At first glance, this baby born at Fletcher Allen Health Care looks like a typical, healthy newborn. But a closer look reveals tremors, a telltale sign of neonatal abstinence syndrome, a common condition for babies born to opiate-dependent moms. Moms like "Jill," who asked we not use her real name.
"I got pregnant for all the wrong reasons," she said. "I was very strung out on heroin and I had no intention of stopping or even slowing down."
Jill was 19, pregnant and using 30 bags of heroin a day. She got herself into treatment, but detox sent her into early labor.
"I had my son three months early," Jill said. "He had to fight through the withdrawals in the NICU."
Jill's story is not unique. In 2012 nearly 6 percent of babies-- 136 of them-- born at Fletcher Allen were exposed to opioids during pregnancy; 20 percent of the infants required treatment for withdrawal.
"Usually these women are full of shame. They're ashamed that they're drug addicts. Then they're ashamed that they're pregnant and they can't stop using," said Dr. Anne Johnston, a neonatologist at Fletcher Allen.
Johnston treats more than 100 babies a year for opiate dependency, but says the numbers are likely higher, explaining some women try to hide their addictions.
"We see all kinds of women in different states of recovery and some are really not there at all and are in full denial," Johnston said.
She says some moms simply can't parent, but it's rare. More than 80 percent of her patients retain custody of their babies.
"I think we've seen more hope in this population than I ever imagined," Johnston said.
For Jill, the road to recovery is still a work in progress, paved with relapses and heartbreaking setbacks. She's lost custody of all four of her children.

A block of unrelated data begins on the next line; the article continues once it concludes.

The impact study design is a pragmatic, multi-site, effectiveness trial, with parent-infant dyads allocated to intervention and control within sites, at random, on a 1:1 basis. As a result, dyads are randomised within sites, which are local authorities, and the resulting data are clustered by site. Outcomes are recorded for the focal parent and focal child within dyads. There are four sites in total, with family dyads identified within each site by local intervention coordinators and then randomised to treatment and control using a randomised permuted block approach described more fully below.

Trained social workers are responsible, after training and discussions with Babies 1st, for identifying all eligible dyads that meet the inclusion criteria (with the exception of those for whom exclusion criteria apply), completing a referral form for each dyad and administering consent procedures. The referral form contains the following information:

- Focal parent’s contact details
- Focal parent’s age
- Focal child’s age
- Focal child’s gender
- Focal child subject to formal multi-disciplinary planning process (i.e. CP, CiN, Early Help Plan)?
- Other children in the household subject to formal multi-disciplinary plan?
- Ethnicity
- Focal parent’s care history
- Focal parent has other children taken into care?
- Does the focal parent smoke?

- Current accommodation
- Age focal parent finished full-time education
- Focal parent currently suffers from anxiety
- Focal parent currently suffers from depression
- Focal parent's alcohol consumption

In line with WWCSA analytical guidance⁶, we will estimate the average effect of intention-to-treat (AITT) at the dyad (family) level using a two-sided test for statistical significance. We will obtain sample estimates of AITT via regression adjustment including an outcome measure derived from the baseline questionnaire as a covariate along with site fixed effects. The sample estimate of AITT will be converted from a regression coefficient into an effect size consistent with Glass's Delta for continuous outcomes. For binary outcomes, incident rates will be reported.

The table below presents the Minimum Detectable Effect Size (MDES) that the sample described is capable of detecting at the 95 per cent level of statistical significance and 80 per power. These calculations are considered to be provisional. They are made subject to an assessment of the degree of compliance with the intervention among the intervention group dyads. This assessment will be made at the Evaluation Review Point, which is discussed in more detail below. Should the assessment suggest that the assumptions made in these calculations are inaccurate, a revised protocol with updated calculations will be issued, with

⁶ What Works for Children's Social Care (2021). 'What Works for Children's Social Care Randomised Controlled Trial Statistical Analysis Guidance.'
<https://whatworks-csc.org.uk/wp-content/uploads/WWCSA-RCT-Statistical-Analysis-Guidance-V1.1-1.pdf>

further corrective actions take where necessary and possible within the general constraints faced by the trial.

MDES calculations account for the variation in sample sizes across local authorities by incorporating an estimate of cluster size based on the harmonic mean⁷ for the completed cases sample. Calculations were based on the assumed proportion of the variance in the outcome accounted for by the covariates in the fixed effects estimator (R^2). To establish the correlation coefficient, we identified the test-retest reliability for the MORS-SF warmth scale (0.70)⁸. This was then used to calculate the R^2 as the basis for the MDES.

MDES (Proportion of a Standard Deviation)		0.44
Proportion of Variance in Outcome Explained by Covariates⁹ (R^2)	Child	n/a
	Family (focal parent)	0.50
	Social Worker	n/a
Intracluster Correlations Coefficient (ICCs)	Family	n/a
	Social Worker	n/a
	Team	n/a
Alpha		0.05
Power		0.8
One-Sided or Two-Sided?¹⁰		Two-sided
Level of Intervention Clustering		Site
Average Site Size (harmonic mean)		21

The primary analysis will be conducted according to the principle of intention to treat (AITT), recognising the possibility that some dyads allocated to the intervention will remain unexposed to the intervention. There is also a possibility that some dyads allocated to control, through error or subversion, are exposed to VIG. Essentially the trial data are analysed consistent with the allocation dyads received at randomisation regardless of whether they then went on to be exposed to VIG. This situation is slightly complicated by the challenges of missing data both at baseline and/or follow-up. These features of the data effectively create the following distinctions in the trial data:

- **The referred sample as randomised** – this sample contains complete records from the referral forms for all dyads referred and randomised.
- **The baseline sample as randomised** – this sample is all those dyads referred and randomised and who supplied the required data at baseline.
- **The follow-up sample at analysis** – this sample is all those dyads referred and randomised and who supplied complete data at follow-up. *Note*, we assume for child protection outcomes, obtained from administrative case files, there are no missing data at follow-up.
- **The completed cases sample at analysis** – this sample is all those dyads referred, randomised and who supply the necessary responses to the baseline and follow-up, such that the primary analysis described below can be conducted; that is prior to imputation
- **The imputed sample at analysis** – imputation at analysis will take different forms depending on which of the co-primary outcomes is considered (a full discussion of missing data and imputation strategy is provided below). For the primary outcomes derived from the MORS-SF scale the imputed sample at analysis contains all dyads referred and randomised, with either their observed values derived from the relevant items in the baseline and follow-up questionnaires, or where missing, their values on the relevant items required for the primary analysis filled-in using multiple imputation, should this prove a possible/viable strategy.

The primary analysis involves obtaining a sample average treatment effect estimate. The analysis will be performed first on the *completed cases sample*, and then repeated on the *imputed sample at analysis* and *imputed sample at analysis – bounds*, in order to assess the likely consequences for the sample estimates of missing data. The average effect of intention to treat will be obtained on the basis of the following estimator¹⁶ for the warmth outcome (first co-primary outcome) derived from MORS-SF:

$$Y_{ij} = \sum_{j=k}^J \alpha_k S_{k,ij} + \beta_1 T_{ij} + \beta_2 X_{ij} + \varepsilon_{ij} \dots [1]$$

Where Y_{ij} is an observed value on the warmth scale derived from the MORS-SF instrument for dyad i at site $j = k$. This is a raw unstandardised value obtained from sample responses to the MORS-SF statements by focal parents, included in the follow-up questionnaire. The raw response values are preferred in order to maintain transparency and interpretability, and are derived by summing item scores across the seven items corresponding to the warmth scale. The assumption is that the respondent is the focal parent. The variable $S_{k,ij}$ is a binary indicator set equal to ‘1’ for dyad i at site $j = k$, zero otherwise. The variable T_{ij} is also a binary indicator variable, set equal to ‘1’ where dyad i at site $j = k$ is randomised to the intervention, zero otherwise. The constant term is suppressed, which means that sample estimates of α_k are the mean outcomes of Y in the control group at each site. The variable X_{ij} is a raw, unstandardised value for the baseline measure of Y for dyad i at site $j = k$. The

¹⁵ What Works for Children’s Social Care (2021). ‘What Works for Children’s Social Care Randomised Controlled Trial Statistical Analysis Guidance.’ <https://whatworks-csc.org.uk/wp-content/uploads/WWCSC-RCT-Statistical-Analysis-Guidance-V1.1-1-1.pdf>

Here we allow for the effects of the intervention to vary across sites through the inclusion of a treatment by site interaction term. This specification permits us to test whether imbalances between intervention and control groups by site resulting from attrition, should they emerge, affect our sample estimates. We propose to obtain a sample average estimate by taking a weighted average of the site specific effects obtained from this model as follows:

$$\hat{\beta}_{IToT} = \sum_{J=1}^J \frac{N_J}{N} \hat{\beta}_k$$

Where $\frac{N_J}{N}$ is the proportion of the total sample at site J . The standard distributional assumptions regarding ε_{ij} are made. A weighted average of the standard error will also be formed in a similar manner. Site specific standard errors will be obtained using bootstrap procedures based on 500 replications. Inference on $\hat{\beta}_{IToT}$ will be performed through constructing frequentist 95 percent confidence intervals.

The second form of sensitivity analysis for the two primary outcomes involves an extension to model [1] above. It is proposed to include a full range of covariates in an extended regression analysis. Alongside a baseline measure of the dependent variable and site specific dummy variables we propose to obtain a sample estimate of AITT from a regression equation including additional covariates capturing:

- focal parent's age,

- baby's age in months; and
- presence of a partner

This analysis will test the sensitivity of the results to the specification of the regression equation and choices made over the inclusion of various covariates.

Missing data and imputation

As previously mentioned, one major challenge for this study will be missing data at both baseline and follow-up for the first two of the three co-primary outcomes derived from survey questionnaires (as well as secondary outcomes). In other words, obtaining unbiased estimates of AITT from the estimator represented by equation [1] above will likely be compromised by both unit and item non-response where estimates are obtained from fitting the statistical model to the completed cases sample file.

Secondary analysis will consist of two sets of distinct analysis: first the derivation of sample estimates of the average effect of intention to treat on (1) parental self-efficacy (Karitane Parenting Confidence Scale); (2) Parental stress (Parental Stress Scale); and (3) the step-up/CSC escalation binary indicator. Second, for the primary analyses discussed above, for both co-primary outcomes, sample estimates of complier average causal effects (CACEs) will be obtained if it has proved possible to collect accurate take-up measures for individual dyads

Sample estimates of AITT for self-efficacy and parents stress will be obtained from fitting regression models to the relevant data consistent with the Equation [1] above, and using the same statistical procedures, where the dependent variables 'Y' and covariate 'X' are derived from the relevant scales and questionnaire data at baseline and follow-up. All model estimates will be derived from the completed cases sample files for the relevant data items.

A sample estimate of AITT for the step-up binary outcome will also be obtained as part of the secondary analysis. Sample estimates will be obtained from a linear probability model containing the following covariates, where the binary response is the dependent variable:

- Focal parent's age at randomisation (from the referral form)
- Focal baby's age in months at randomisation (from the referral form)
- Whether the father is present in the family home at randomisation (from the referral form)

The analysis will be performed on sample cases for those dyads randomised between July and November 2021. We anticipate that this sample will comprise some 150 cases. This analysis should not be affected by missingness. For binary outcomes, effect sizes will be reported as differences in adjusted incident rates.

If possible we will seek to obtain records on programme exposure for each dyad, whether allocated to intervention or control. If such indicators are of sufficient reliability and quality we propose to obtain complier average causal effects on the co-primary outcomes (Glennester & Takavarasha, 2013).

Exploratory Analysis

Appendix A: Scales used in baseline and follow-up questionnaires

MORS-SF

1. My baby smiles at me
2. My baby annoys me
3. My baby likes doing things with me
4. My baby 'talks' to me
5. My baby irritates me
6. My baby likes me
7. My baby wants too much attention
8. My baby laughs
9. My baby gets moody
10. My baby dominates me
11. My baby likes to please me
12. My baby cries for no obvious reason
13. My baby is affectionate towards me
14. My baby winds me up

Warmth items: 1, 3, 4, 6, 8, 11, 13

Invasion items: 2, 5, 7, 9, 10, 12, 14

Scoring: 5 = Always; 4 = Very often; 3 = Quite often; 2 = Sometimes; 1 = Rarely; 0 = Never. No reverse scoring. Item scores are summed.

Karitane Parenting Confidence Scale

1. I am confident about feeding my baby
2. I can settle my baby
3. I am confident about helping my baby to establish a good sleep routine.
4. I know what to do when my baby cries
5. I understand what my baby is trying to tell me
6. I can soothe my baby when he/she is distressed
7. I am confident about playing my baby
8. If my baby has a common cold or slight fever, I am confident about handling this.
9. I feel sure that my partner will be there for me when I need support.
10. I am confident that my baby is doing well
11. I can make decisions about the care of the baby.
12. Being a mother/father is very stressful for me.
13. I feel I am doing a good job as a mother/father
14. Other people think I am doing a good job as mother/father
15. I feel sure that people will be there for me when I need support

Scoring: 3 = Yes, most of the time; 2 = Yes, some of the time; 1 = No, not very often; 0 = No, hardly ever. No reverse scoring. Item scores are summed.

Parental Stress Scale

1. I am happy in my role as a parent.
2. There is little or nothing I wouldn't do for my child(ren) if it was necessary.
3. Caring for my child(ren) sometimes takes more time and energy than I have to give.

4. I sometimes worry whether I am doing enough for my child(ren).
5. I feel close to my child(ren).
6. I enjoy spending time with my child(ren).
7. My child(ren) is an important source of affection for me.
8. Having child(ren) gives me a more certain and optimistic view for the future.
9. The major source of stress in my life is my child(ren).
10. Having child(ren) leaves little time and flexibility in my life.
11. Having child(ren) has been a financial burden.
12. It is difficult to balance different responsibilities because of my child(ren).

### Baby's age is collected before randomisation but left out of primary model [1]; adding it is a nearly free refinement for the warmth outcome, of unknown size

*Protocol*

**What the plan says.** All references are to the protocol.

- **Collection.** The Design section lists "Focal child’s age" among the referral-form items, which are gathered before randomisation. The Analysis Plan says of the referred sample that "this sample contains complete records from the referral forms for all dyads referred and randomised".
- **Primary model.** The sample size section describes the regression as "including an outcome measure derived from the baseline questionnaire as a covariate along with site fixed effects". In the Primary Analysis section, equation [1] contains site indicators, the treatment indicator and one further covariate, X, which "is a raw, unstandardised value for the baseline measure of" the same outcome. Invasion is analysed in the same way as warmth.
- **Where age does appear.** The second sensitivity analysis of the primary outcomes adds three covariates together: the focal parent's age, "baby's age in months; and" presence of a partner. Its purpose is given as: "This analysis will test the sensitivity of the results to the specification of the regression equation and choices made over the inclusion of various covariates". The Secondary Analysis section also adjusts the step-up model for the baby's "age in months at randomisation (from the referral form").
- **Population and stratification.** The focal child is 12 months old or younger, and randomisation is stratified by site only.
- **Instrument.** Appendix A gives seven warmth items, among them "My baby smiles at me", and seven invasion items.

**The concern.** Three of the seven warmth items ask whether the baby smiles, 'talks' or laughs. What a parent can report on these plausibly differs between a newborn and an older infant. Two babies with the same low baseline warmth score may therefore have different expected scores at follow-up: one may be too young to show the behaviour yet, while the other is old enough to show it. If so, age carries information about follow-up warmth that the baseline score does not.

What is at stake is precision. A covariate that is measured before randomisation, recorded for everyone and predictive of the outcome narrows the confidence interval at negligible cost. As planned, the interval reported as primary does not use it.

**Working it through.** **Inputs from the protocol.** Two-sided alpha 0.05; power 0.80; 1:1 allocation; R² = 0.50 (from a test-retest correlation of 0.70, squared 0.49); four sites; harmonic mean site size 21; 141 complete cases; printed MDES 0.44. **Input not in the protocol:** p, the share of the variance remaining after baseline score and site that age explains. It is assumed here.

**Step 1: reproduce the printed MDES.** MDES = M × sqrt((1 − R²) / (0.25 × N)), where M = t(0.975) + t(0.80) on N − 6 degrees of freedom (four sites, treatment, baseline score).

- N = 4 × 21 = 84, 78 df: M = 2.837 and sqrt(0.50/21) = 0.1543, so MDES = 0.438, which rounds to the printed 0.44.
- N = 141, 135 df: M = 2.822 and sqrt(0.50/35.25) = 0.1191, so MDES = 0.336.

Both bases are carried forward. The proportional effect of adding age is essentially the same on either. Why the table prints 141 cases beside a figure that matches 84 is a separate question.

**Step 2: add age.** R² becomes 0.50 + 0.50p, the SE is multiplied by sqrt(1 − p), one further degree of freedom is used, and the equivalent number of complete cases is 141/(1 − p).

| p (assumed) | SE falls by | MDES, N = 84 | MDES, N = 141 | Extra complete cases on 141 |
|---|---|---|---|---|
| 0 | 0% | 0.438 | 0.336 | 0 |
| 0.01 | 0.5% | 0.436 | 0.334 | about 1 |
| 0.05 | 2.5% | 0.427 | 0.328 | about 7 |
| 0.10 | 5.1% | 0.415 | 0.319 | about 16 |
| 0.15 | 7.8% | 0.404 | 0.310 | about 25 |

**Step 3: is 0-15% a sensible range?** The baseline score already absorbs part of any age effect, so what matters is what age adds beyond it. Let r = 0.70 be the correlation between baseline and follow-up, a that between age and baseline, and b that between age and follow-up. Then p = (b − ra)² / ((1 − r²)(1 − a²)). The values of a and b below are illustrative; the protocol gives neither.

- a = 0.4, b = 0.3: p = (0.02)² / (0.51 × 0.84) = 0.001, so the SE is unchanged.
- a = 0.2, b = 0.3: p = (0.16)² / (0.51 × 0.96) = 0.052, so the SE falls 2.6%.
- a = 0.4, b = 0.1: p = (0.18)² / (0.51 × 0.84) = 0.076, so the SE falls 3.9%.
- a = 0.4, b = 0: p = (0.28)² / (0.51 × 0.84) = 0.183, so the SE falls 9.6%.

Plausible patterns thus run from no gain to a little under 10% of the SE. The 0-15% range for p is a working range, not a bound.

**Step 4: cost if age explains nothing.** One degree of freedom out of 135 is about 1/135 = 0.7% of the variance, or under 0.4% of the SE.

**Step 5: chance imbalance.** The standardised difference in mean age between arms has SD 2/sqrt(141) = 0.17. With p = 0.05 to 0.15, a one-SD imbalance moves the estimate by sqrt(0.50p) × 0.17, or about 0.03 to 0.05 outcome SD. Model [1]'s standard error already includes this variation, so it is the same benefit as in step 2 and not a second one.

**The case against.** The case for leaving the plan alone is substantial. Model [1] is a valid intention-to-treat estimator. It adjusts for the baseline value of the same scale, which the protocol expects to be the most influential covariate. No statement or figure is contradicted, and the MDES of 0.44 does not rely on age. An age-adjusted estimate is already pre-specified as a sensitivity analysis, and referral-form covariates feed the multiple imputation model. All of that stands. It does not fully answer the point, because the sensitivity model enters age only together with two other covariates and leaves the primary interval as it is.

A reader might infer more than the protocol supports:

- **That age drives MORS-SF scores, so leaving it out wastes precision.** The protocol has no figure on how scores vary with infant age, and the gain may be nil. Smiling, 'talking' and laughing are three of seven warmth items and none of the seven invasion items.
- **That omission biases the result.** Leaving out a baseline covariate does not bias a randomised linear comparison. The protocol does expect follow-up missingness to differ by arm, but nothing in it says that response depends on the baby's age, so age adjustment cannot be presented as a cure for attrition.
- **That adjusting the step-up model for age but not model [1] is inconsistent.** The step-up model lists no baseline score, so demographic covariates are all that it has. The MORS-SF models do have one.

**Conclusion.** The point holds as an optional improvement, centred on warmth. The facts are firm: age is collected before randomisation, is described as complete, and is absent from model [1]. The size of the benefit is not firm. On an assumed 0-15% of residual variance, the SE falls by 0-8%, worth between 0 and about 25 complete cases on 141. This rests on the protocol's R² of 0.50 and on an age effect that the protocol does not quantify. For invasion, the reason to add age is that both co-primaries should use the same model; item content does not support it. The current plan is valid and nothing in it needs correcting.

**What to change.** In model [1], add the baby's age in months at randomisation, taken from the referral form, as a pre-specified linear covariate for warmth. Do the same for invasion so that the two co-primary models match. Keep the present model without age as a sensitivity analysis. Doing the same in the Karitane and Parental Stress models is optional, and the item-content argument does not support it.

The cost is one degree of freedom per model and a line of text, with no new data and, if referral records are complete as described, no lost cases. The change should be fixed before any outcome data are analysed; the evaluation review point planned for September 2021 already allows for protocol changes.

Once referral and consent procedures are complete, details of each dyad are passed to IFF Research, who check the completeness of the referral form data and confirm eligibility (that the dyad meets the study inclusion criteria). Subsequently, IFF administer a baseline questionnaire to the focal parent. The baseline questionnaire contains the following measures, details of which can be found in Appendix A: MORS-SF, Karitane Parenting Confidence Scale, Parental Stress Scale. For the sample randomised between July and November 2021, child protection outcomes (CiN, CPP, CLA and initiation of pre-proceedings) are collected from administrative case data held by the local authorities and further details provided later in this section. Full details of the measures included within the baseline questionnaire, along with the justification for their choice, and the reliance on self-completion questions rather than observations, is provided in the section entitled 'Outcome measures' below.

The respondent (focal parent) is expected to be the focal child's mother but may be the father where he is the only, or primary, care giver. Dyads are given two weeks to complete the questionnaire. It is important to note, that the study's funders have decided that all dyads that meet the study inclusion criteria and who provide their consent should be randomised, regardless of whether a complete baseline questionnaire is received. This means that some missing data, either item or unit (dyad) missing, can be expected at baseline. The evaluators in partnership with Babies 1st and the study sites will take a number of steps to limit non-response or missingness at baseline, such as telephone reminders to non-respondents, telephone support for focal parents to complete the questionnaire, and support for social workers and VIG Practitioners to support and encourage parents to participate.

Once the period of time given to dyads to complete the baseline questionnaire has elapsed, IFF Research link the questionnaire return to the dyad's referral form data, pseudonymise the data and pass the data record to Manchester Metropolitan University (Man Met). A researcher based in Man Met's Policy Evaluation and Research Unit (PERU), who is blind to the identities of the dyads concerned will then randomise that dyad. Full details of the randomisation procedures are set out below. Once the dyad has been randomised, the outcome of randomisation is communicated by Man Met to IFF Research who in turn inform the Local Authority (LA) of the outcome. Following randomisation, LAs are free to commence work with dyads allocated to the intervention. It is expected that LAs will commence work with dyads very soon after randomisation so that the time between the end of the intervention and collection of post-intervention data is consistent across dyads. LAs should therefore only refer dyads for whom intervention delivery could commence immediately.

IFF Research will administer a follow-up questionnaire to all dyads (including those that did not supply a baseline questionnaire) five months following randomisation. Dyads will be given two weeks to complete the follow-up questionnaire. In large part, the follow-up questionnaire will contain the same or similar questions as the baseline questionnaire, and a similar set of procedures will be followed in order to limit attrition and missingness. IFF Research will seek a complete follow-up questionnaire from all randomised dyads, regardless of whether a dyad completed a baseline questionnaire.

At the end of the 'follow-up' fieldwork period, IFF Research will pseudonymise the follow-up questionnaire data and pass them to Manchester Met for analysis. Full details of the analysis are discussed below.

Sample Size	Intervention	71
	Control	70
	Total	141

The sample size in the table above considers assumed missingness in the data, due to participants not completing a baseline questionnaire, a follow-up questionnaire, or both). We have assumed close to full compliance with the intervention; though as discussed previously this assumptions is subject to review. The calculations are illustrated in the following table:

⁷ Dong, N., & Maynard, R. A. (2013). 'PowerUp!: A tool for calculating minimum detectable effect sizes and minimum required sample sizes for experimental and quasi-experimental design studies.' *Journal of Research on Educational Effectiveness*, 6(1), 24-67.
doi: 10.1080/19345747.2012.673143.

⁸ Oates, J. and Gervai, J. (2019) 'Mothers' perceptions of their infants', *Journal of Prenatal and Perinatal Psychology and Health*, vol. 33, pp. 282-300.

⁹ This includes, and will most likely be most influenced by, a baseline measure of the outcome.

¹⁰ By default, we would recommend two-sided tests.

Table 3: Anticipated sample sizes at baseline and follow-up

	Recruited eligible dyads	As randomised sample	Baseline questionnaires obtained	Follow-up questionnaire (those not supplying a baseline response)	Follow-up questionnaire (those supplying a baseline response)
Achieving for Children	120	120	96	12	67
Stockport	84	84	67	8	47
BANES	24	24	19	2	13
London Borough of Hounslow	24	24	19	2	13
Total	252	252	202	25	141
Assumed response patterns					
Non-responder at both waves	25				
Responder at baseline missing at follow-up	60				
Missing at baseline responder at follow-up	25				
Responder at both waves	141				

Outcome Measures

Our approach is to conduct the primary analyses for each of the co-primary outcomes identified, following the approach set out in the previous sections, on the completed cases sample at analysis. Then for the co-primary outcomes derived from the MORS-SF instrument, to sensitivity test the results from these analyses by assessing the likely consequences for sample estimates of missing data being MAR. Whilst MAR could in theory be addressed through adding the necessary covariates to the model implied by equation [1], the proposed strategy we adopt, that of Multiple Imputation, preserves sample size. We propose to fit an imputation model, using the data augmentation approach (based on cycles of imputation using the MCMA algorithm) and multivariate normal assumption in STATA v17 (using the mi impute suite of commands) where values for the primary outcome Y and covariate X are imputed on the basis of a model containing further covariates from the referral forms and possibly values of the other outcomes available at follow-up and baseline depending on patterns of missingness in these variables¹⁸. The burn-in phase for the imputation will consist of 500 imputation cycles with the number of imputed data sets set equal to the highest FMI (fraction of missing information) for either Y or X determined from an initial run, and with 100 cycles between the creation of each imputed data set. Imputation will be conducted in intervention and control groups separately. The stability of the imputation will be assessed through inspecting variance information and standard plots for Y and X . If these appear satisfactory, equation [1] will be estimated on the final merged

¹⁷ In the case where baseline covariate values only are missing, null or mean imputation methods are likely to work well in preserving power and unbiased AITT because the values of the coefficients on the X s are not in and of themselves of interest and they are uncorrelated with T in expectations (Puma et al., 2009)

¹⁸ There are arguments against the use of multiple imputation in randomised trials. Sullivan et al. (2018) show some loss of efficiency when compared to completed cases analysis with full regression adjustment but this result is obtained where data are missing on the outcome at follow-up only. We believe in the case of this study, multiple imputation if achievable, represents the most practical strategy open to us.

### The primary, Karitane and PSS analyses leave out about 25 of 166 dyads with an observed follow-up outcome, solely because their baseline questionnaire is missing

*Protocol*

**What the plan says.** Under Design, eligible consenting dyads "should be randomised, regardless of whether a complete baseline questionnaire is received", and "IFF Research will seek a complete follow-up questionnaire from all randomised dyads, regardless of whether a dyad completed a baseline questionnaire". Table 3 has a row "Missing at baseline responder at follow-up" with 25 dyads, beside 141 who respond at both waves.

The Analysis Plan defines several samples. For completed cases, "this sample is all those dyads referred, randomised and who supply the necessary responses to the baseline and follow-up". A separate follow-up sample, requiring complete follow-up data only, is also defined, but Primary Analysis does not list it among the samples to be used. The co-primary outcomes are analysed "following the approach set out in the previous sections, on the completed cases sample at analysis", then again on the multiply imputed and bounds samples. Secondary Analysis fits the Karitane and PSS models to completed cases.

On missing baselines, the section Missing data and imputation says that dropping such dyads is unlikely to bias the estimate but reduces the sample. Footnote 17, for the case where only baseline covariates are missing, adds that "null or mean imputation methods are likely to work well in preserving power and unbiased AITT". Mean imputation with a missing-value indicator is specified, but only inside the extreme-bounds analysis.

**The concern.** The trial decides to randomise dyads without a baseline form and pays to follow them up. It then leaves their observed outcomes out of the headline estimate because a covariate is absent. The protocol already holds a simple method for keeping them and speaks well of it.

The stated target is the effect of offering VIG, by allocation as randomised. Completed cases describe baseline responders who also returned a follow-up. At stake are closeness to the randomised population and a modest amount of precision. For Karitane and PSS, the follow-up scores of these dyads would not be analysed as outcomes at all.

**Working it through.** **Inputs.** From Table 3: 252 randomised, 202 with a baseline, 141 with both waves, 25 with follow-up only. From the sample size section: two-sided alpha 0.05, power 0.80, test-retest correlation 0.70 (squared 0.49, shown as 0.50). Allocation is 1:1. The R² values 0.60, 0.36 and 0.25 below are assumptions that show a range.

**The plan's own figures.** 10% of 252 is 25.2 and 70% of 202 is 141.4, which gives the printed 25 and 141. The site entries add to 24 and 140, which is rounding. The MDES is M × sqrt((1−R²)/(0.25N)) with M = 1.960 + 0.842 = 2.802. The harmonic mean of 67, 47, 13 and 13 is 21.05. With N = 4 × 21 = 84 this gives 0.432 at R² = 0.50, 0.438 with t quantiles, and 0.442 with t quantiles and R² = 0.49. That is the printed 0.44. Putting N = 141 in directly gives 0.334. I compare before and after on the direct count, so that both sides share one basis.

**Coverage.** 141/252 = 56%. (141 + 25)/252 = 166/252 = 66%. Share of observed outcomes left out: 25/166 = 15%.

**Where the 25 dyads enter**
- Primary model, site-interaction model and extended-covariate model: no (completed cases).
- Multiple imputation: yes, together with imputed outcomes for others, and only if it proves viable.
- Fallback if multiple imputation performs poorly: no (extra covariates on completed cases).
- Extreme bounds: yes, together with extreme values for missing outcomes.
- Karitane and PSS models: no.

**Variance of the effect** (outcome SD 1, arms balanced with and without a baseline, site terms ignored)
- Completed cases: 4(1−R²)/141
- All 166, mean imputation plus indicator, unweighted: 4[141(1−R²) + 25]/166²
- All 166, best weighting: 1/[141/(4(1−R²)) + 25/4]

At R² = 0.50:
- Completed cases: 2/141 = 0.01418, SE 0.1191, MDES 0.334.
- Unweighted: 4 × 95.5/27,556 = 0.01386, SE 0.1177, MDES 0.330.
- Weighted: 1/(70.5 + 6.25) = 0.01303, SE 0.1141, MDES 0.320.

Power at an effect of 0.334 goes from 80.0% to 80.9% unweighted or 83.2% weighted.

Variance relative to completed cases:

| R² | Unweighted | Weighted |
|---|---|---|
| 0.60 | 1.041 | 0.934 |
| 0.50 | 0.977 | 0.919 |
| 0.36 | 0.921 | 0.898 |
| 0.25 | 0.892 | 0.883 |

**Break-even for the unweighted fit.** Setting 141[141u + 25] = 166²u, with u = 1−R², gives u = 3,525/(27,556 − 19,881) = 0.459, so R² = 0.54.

"It's something I don't ever want to go through again... I felt worthless. And embarrassed. But I had to use it as motivation to get better," Jill said. "I mean, I love my children with all my heart and it wasn't enough to quit."
In Vermont there's a shortage of treatment options. Currently 640 opiate addicts who want help can't get it. But pregnant moms move to the head of the waiting list.
Reporter Jennifer Reading: Do you find that women are getting pregnant to get treatment?
Dr. Anne Johnston: I don't think I can answer that yes or no... I would think it would be understandable that you would do anything to get treatment. Now as bad as that seems, I think that you might get pregnant to get treatment. You have a disease. There is a relief. You want to be clean.
At 31, Jill is now working to stay clean. She's on daily methadone and hopes to one day beat her addiction and finally have a family.
"I have hope for myself," she said. "I know I can be successful because I want it bad enough today and I feel that I would be an excellent mother, if I was sober."
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